Yesterday I was sanding teak on Galapagos when suddenly a large splintered area stabbed my finger, ripping it open and possibly leaving a nasty splinter deep under the skin. I can’t tell yet. The finger is still too tender and raw to really know until the swelling goes down. It happened so fast! There was a lot of blood. If I had xeniatrophobia, I’d be really worried about infection because it would mean I’d have to go to some doctor I’ve never met before. This phobia is the fear of unknown doctors.
Actually, if I had this fear, I’d be even more worried about sailing outside of Commencement Bay in Tacoma. I don’t know any of the doctors we might encounter should we need medical care while we are away from home. Good thing this is a fear I actually don’t have. But I do get a bit concerned about getting hurt or ill while we are doing a passage across the ocean.
We’ve lived in the same general area for 30 years, which is so weird to me I can hardly believe it. When we go sailing we will be leaving behind our carefully chosen medical providers with whom we’ve had good relationships over many years. Here at home, if I have a medical concern, I know who to call and how to get to her office. If there is an emergency, there is a hospital down the road. What will we do if we need medical care when we are at sea? I can get into the nice protective space of denial on things like this because on some level, I just do not think that’s going to happen. Then I do things like rip my finger open with no warning. That’s how accidents happen, generally. With no apparent warning. Amy G. Dala begins to awaken and begins spinning her dark web of fantasies. What if someone breaks a bone? What if someone cuts themselves badly? What if? What if?
Just shut the hell up, Amy, right?
We always want to be as independent as possible and medical care is no exception. As is the case on all other things like the engine, water availability, food, etc, we will prepare to the best of our ability and then, we will have to let go and just make the leap. By way of preparing, we will both be taking at least one marine first aid course designed for people who are going offshore. There are also wilderness medicine courses like this one, but it’s more expensive. Still, might spring for it as it looks comprehensive. Anyone taken that class from Longleaf Wilderness Medicine?
Second, we will have a fully stocked medical kit on board. I will work with my primary care provider to get medications we might need and instructions on using them. There are many lists of medical supplies for cruisers that we can use as reference for buying supplies. As usual,where there is a need, someone has found a way to fill it so you can buy prepared medical supply kits designed for cruising in mind. I have not decided about this. The convenience of buying something already put together may trump any money I could save by putting it together myself. Any suggestions from experienced cruisers out there? Some people even carry things like intravenous equipment, but since we are not trained medical personnel, I’m not sure we’ll be doing that. On the other hand, if it’s available, we’d have it to share with other people, or with a cruising doctor or nurse who would know how to use it.
We will also carry paper copies of first aid books like this one. There is a free PDF of the third edition of A Comprehensive Guide to Wilderness and Travel Medicine, a similar book by the same author, but without the marine emphasis, if you want to download it. I like having paper books for quick reference. Thumbing through my kindle to find the right page is not something I want to wrap my brain around in an emergency.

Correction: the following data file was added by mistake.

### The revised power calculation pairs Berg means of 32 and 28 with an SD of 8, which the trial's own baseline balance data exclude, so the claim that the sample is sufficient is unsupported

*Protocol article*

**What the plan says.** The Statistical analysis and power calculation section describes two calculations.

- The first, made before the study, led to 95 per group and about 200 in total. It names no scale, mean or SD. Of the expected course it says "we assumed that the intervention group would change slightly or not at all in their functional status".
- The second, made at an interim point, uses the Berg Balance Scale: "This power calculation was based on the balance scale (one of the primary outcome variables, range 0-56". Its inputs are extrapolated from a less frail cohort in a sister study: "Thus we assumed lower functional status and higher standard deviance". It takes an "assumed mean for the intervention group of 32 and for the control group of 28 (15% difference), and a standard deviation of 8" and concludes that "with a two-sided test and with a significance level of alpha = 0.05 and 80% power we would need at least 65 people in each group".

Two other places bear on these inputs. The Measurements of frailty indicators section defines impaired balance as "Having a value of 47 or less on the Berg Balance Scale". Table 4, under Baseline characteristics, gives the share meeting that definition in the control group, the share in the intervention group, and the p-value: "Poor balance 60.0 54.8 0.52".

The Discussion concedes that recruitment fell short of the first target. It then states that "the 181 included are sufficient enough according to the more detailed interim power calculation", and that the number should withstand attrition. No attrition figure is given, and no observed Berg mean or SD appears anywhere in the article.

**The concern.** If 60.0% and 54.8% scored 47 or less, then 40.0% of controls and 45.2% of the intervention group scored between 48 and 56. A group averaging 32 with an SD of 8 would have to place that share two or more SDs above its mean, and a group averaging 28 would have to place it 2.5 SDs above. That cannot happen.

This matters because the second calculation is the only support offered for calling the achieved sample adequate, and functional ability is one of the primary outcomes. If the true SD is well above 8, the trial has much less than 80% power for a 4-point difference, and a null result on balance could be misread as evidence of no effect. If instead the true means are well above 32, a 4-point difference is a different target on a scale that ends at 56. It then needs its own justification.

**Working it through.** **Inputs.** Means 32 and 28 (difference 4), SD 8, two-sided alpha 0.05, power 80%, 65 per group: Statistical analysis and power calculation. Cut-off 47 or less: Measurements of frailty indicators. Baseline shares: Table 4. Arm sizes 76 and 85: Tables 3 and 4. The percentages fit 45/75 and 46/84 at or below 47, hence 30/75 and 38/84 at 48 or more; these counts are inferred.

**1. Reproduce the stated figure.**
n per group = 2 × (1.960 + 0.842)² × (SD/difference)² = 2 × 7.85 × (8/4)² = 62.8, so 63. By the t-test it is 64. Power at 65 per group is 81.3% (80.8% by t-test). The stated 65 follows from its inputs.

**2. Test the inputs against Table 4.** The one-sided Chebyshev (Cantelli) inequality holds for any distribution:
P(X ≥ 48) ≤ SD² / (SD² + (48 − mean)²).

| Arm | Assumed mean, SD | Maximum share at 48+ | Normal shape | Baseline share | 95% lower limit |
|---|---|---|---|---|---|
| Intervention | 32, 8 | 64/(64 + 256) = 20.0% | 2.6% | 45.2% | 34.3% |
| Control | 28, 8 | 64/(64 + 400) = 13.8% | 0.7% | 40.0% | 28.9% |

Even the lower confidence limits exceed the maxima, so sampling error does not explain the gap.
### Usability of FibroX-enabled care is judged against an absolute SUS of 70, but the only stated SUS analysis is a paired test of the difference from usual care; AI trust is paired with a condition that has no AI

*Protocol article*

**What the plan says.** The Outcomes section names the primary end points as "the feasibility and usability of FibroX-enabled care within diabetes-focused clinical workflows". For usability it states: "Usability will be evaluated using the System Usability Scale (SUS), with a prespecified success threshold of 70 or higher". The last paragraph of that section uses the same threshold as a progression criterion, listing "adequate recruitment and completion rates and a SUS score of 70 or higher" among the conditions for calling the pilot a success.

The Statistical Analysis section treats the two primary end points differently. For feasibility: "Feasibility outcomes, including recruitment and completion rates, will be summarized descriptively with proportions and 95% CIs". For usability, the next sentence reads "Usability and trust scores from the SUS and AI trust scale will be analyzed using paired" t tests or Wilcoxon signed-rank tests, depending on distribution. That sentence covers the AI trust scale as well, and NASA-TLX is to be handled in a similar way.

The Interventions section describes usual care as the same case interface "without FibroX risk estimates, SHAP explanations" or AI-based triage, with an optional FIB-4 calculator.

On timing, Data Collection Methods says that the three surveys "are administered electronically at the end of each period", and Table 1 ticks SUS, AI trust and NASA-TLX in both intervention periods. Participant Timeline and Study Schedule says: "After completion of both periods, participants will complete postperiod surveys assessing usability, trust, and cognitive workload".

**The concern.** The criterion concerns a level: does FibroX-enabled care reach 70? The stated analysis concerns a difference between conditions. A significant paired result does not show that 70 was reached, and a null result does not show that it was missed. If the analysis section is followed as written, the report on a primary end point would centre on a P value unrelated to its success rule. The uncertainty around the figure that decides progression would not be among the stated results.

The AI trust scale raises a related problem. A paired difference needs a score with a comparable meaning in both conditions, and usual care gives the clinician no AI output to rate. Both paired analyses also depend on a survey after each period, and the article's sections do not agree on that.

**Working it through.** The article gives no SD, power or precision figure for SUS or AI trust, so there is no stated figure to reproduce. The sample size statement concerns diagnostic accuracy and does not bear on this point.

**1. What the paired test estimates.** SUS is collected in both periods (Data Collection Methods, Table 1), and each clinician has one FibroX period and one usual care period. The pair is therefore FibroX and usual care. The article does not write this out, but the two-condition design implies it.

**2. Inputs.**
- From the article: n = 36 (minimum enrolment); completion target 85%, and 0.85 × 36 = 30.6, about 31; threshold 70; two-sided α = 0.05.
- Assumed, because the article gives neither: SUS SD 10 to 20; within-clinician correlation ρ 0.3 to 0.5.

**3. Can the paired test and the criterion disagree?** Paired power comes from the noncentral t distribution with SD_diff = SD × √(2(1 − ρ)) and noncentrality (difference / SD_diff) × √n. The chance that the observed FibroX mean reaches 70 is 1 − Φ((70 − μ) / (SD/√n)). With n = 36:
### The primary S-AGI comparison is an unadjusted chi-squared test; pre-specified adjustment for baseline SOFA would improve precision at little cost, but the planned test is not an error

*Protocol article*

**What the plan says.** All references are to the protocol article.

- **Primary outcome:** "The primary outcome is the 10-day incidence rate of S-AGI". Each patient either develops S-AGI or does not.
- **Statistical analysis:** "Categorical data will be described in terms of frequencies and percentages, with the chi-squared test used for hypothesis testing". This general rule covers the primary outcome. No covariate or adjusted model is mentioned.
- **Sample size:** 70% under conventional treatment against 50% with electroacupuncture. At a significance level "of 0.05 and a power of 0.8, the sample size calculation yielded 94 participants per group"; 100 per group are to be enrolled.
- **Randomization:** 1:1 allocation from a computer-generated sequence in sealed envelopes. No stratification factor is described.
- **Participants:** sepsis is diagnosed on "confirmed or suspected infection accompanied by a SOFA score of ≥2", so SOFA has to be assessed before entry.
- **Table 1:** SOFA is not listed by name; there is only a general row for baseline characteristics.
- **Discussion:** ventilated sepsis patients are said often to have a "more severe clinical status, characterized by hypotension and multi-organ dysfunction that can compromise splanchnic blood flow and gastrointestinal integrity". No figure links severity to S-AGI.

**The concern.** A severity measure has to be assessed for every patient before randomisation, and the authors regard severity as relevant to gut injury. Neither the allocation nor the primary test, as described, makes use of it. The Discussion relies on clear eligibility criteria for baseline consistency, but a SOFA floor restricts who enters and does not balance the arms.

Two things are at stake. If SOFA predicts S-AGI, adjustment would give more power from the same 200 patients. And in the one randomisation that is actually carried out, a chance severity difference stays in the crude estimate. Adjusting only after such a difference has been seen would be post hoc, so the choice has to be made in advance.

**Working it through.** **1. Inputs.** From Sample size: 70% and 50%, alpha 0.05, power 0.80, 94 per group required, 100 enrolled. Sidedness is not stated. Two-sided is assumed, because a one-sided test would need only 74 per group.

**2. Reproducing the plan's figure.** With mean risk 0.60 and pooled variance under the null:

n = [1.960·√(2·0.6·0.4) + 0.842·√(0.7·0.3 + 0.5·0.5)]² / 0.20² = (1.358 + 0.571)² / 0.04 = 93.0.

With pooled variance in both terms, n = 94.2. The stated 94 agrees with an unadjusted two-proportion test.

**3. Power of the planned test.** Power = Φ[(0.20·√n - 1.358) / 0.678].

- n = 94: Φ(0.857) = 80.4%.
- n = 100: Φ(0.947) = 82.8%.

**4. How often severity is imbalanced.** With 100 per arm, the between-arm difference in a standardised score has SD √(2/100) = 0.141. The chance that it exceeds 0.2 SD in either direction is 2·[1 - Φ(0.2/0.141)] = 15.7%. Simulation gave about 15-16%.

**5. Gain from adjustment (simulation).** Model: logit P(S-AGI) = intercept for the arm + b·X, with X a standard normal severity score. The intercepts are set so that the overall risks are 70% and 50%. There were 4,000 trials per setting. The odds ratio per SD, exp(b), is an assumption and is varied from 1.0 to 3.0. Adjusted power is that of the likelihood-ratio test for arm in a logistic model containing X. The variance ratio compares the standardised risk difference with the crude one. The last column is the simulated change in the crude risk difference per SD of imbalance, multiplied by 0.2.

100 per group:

Third, we will have a sat phone like the Iridium Go or the Delorme Inreach. These two sat phones are a little like anchors. Everyone has their favorite. Not many have used both. So we will just choose and let it be done. We’ll leave with the phone number of someone we can contact for advice in case of an emergency. In fact, my primary care provider offers services via skype, so if I need to talk to her, I can probably set something up. The chances of something that difficult happening during an actual passage are probably less likely than Amy G. Dala thinks. I mean, the longest passage we’ll likely have will be about 5 weeks depending on wind. This is one of those times when you just prepare as well as you can, then trust and go.
Because people all over the world get medical care, I am not overly worried about finding a qualified doctor or nurse, or even dentist, if we are in port. There is medical care of some kind almost everywhere and we are both in good general health (knock on wood, throw salt over the shoulder, spit three times and sacrifice a number of virgins if I can find them). Being a member of the Women Who Sail FB group has relieved my mind about this on a number of occasions as women post questions about who to go see in this port or that port, all over the world, and receive detailed answers with phone numbers and even offers of assistance getting to the office. It’s a great resource, although there are other cruiser resources as well, such as Noonsite. The great thing about the cruising community is that there is a network of people who know where to go and how much it’s likely to cost (hint: much less than it does here in the United States).
Do you know anyone who has xeniatrophobia? If not, teach the word to any children in your vicinity so they can wow their friends with their word knowledge. The young children of today are the word geeks of tomorrow.
Hey! We are almost finished with the A to Z Challenge! But you may have just joined us and want to read about anxiety from the beginning. Here’s a link to the first post.